Letter: A treatise on global warming and its political implications
November 2, 2013
A treatise on global warming and its political implications
We know that ice ages and tropical ages have been cyclic for hundreds of millions of years, give or take a couple of billion. But it should be noted that several of those cyclic shifts are associated with mass extinctions.
We also know that human activities are increasing greenhouse gases and diminishing the systems that mitigate said gases. It may be that, even were we not mechanizing and deforesting at an enormous rate, we might still see a global warming trend.
Furthermore, our production of greenhouse gases is arguably small when compared with certain natural forces. But the fact of the matter is that human activity cannot help but accelerate this cyclic change; it is only the degree that is in debate.
This is detrimental not only to other species but to our own. The more quickly a weather system changes, the less likely any particular species is to evolve quickly enough to keep up. And accelerated climate change is likely to result in more violent weather, which, despite millennia of experience, we continue to fail to build our structures to withstand.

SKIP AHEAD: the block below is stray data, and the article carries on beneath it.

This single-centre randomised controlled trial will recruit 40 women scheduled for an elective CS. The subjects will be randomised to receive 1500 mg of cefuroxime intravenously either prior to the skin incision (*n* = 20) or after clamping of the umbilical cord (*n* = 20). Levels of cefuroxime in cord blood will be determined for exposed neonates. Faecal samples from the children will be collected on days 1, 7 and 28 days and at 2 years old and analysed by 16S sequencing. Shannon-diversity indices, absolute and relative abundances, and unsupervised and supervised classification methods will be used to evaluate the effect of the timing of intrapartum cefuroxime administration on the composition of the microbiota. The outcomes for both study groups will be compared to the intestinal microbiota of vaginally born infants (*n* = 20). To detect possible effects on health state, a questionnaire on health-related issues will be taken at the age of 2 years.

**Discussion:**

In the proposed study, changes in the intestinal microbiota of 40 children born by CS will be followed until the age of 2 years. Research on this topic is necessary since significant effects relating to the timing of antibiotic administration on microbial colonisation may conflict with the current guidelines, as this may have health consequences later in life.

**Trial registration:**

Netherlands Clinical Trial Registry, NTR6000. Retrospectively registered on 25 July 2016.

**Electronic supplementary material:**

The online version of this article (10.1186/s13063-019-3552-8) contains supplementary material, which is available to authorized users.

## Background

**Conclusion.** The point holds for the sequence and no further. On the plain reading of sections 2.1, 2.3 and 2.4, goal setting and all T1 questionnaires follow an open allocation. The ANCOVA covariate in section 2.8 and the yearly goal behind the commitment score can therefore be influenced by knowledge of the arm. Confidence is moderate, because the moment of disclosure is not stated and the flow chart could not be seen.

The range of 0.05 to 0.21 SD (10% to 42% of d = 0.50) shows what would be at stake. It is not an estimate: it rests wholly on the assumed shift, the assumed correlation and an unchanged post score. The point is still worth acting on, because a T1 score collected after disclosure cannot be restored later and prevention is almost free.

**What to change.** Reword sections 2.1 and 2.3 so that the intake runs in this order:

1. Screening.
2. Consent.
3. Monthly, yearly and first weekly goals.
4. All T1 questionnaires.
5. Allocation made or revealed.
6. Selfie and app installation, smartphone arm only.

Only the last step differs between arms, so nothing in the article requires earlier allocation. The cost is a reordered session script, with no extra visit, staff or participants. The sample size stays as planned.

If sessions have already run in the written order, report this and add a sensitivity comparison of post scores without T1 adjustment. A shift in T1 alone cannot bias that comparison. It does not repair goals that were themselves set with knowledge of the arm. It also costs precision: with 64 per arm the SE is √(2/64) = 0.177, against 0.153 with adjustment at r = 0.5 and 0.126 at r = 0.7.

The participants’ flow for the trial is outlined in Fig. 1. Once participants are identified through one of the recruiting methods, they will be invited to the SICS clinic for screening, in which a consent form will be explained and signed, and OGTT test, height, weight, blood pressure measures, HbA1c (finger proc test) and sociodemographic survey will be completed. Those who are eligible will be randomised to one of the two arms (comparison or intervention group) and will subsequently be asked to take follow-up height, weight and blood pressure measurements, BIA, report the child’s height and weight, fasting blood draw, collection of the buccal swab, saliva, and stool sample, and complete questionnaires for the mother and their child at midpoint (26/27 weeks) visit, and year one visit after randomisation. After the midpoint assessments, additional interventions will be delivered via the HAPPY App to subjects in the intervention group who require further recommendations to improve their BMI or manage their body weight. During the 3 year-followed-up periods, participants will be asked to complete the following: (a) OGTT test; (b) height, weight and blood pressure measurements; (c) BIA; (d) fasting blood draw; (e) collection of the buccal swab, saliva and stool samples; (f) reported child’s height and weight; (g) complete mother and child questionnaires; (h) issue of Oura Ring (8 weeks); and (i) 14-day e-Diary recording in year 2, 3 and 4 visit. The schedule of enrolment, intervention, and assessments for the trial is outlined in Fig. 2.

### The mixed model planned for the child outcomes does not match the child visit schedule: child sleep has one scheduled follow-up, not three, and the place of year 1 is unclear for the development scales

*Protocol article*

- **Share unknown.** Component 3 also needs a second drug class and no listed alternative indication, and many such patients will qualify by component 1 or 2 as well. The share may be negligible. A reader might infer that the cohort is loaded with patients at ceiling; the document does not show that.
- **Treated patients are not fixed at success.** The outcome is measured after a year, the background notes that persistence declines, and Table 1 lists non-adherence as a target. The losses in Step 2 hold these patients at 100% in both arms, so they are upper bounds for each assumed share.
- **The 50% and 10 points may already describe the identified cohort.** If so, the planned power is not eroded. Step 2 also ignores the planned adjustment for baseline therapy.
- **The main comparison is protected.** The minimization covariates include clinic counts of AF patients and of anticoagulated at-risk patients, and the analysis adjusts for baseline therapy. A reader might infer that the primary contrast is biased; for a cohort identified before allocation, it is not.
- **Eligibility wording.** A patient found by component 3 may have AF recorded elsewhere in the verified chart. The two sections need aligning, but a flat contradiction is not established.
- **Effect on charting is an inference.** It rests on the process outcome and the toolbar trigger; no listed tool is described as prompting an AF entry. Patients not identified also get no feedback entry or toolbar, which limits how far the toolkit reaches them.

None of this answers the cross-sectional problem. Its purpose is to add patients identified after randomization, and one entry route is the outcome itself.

We are also the only species cognizant of our effect such that we can mitigate it consciously. And there is no conceivable harm that could be done to the global environment by reducing our effect if we do so through conservation and natural processes (as opposed to active environmental engineering).
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The potential economic harm is something that could be avoided easily, as our economic systems (all of them) are a fiat anyway; all you need is the political will to acknowledge the needs as they make themselves apparent and address them. This means to me that no matter how you view global warming, there is more to be gained and less to lose by addressing it than there is by ignoring it.
Sensationalism can be useful for bringing about policy change. Without fear (as much as it annoys me to admit it), most people remain apathetic. On the flip side of that, sensationalism breeds strong opposition. If you tell me to fear something that I don't believe will happen, regardless of whether either or both positions have valid points, it discredits your position.
The problem with ideology is that it takes sides, and will get behind any argument in its own favor, even if the argument is misleading or invalid.
The problem with rationality is that it tends toward ambivalence, pros and cons, variables and opposing factors always to be considered, which makes it difficult to garner support.
You can get the masses behind you only if the issue at hand appears to them to be black and white, which very few issues in actuality are, particularly those surrounding global warming.
The solution will not come from eradicating the reluctant through attrition nor conversion. The solution also will not come from inaction. So what is the solution? I'm open to suggestions.
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